The volunteers fascinate me.


I had a really mild winter, so I even have a few Chinense volunteers.


I have a spot where I threw most of my damaged and/or over-ripe peppers, and it began to explode with peppers also.


Like you said, my volunteers are way behind the seedlings I started indoors.


I already have a crowded plant-out area, so I have to be selective about any volunteers that pop up in my beds.


I'm going to pot-up about 6 or 8 of them, and I have one spot where I'm going to let them go, and see how they do.


I'm having a lot of fun with my volunteers, but I think many of these domesticated varieties have become reliant on us to really produce well.

#1629293 Walchit 2019

Posted by DontPanic on 29 April 2019 - 10:33 PM

I use coffee filters (easy to write on also).


I depress the coffee filters into normal, ceramic coffee cups, otherwise, all I have to do is walk by and they blow all over the place.

#1629266 2019 Hay Bale Pepper Patch

Posted by DontPanic on 29 April 2019 - 07:39 PM

These beans will make a nice shade cover over tomato row if I encourage it. Anybody think a beanstalk ceiling can offer enough cooling to make the maters happier in the hubs of hell heat of the summer?


Diminishing the mid-day heat is only half the problem down here.


If those beans can do something about the hot, humid nights, then you're on to something.

#1628797 BrandonB's 2019 glog!!

Posted by DontPanic on 27 April 2019 - 02:33 PM

It seems like I'm wrong more often than I'm right, but that damage looks old.


Are you seeing fresh damage nearly every day?

#1628485 I need your prayers!

Posted by DontPanic on 25 April 2019 - 10:54 PM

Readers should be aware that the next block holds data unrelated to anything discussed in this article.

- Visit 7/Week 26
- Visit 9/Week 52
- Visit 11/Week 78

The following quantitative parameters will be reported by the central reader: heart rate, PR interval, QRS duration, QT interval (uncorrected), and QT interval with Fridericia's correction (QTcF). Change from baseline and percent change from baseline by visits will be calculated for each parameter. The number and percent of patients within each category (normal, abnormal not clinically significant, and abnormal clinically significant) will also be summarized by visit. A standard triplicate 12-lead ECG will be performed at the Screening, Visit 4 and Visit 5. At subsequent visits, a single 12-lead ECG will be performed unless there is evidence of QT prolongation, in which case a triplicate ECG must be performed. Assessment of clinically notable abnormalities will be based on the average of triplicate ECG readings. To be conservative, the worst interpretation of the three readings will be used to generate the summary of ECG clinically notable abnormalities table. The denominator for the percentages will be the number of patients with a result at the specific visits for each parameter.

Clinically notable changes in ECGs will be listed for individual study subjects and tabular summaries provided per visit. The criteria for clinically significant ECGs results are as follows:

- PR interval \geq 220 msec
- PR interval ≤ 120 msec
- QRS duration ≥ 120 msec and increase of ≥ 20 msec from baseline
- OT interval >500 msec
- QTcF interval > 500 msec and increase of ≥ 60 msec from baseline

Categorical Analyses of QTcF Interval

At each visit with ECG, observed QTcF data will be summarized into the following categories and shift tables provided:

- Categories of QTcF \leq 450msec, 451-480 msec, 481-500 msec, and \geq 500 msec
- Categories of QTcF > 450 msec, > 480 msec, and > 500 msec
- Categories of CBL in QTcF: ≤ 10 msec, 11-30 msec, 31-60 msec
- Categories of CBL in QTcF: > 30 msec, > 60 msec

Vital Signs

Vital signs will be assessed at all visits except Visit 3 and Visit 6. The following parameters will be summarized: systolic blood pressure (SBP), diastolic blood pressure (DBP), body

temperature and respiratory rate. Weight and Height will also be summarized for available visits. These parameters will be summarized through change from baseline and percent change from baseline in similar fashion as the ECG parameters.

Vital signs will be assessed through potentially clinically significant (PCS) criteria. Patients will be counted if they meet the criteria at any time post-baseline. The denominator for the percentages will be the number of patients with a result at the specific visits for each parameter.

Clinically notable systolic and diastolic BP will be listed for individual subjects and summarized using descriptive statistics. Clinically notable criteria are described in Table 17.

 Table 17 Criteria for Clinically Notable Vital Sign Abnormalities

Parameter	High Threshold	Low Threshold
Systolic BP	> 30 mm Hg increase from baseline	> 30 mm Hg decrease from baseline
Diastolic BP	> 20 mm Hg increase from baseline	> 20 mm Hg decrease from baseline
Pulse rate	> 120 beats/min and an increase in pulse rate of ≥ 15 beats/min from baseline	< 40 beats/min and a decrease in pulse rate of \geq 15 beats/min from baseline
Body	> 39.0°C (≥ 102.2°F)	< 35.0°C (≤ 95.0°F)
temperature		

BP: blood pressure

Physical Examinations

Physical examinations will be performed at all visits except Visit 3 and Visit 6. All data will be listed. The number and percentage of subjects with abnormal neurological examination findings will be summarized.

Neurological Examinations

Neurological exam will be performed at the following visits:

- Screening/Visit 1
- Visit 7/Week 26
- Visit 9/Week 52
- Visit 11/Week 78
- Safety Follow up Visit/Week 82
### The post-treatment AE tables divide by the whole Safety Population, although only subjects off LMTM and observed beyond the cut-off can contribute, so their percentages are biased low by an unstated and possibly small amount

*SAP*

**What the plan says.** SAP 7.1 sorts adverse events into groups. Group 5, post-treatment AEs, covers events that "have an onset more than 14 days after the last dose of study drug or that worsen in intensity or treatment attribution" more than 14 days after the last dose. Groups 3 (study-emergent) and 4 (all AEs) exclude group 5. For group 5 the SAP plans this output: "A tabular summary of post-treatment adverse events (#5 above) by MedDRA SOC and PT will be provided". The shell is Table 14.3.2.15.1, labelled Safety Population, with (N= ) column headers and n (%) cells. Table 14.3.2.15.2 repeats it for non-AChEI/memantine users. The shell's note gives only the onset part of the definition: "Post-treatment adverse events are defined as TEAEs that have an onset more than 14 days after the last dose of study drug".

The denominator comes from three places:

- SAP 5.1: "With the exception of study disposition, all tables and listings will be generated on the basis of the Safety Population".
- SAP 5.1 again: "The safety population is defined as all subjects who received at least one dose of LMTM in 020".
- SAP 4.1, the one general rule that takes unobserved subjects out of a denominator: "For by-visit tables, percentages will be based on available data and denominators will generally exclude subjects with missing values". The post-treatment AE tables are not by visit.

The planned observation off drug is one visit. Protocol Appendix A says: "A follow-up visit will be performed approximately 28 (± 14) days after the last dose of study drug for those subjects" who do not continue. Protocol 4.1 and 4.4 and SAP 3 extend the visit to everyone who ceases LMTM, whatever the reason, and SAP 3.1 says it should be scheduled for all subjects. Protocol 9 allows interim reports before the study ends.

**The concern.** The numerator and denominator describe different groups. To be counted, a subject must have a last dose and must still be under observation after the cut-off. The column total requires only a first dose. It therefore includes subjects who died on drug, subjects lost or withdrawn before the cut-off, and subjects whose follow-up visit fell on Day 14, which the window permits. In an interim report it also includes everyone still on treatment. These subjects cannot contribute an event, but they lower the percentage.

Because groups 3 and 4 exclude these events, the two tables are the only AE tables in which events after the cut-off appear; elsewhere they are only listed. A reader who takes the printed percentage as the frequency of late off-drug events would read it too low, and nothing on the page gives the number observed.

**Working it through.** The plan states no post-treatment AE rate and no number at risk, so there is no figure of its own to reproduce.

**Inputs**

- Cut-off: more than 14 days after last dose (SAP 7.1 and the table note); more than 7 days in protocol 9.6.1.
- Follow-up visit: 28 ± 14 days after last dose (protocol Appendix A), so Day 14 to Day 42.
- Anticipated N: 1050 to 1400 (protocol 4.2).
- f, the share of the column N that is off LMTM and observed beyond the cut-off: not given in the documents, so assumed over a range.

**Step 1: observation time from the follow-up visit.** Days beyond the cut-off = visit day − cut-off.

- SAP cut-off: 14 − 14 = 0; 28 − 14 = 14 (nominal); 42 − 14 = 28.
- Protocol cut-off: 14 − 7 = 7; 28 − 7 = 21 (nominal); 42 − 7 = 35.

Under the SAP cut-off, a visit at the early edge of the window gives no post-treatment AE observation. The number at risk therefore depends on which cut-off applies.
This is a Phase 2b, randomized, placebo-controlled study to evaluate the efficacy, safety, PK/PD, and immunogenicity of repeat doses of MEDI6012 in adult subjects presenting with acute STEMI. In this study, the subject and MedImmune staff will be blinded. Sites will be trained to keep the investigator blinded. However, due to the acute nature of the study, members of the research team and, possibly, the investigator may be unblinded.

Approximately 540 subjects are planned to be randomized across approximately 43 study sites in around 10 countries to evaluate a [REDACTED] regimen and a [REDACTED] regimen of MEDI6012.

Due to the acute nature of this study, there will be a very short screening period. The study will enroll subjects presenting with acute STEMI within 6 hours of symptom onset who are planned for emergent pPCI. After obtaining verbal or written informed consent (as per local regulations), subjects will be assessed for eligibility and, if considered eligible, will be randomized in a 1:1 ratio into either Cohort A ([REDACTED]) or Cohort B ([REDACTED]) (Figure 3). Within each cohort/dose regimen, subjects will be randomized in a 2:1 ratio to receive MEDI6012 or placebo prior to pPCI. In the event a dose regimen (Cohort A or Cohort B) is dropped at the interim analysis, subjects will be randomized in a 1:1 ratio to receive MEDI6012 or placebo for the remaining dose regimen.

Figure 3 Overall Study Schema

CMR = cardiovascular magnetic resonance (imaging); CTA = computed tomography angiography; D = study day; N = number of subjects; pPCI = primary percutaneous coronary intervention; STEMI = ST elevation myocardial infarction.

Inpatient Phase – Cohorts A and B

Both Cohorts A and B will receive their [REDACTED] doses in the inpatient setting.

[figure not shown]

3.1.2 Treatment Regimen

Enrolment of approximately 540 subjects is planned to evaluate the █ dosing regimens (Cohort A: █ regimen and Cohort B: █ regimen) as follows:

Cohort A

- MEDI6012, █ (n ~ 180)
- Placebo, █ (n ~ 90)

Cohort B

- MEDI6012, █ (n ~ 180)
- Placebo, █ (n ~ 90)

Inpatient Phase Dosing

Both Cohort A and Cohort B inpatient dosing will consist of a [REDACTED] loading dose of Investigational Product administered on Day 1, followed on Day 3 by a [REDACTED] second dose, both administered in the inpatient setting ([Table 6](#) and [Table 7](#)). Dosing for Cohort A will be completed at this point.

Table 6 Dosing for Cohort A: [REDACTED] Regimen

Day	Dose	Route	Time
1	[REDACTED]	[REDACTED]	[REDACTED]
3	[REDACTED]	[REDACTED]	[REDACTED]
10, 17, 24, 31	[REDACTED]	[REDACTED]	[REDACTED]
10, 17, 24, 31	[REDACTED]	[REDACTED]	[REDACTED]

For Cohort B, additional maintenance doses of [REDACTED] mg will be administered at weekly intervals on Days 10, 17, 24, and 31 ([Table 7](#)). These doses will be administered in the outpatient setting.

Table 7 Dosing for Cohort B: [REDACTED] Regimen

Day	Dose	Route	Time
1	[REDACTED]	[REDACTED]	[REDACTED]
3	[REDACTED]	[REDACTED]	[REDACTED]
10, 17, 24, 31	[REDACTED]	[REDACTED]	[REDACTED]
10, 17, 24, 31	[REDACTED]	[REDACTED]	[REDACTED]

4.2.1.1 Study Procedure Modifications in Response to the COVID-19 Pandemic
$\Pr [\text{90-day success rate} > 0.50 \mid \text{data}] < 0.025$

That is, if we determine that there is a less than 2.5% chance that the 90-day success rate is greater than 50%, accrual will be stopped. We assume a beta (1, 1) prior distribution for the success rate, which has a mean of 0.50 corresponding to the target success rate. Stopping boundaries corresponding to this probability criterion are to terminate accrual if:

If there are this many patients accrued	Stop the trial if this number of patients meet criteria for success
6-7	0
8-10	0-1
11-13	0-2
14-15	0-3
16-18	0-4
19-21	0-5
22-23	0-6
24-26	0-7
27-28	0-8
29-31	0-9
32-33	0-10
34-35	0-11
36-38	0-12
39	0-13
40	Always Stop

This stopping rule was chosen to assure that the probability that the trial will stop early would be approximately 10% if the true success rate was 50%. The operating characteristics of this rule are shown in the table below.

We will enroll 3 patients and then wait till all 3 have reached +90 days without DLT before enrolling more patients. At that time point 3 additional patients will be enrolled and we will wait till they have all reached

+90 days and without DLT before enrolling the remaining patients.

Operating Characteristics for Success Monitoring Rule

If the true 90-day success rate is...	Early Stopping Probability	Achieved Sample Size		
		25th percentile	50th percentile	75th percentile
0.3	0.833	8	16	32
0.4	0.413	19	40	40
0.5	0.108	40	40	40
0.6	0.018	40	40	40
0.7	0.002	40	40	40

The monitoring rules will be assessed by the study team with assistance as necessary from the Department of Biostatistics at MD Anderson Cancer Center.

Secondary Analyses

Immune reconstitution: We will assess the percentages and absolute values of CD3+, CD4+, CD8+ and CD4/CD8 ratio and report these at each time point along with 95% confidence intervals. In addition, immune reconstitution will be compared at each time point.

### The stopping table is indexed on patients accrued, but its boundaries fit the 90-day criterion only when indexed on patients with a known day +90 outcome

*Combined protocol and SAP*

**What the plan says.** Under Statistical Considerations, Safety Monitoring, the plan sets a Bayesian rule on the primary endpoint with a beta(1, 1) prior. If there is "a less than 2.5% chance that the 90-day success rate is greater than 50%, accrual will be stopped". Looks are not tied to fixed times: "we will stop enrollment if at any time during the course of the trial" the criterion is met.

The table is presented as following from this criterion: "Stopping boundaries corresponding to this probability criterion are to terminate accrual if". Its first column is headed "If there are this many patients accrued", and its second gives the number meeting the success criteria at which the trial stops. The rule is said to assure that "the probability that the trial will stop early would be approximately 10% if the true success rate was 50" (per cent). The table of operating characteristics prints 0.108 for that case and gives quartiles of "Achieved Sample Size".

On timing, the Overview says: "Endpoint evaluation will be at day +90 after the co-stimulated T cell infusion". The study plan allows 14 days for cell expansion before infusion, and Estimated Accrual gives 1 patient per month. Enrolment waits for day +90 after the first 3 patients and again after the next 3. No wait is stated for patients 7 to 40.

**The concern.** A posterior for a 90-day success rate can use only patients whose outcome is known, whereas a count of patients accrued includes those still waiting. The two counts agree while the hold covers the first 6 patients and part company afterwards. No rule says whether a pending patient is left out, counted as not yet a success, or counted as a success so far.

One pepper...


to rule them ALL!



#1627132 Sta-Green potting mix- don't do it!

Posted by DontPanic on 19 April 2019 - 12:18 PM

I wanted to resurrect this thread to add my name to the list of people recommending you stay away from this potting soil for pepper plants.


I bought a bag of this at Lowe's last January.  They didn't have a large selection of potting mixes at that point.




I've had fits with pepper plants damping off using this potting soil, even when I bottom water.  It handles rain extremely poorly, which makes it problematic in my part of the country.


But I think I've also been served up a bigger problem.


Although nothing stands out in the large-print analysis on the back of the bag.,..




I skipped a closer look at the fine print of ingredients.




Maybe people in other parts of the country get a different set of ingredients, but this one has LIME!


Some plants like a slightly alkaline soil, but peppers suffer nutrient lock-out in alkaline soil.  And most of my plants have been showing symptoms.


Growth has been very slow, and many leaves have been turning slightly yellow.


I don't have a good excuse for overlooking the lime.  That's an un-forced error on my part.


But at least I can share my mistake with other people here on THP.

#1625088 Stump Peppers

Posted by DontPanic on 09 April 2019 - 05:46 PM

I've had a lot of nights with temperatures in the 40s.  Everything seems healthy enough, but very little progress until the night time temperatures began to warm up.


Here's a picture from a few days ago (4/5):




A few have really big leaves, leading me to speculate there are some Chinense or Baccutums in there.




I replanted a bunch of seedlings into starter pots.  Since I have 60-80 seedlings in this little spot, it really didn't even thin it out much.


In order to avoid disturbing the soil too much, I just plucked them out.  Some came out perfectly OK.




Some others suffered a bit.




Since I have so many seedlings, I wasn't too worried about mangling a few.  I still got enough seedlings from this plot, and I didn't have to disturb the soil hardly at all.

#1624127 2019 Hay Bale Pepper Patch

Posted by DontPanic on 04 April 2019 - 04:24 PM

Here is something to think about when the lightening storm is happening.


Talk about your Franken-Peppers!  :)


I hope the people in the Grow-Down-Throw-Down don't run across this.  It might start to get really dangerous.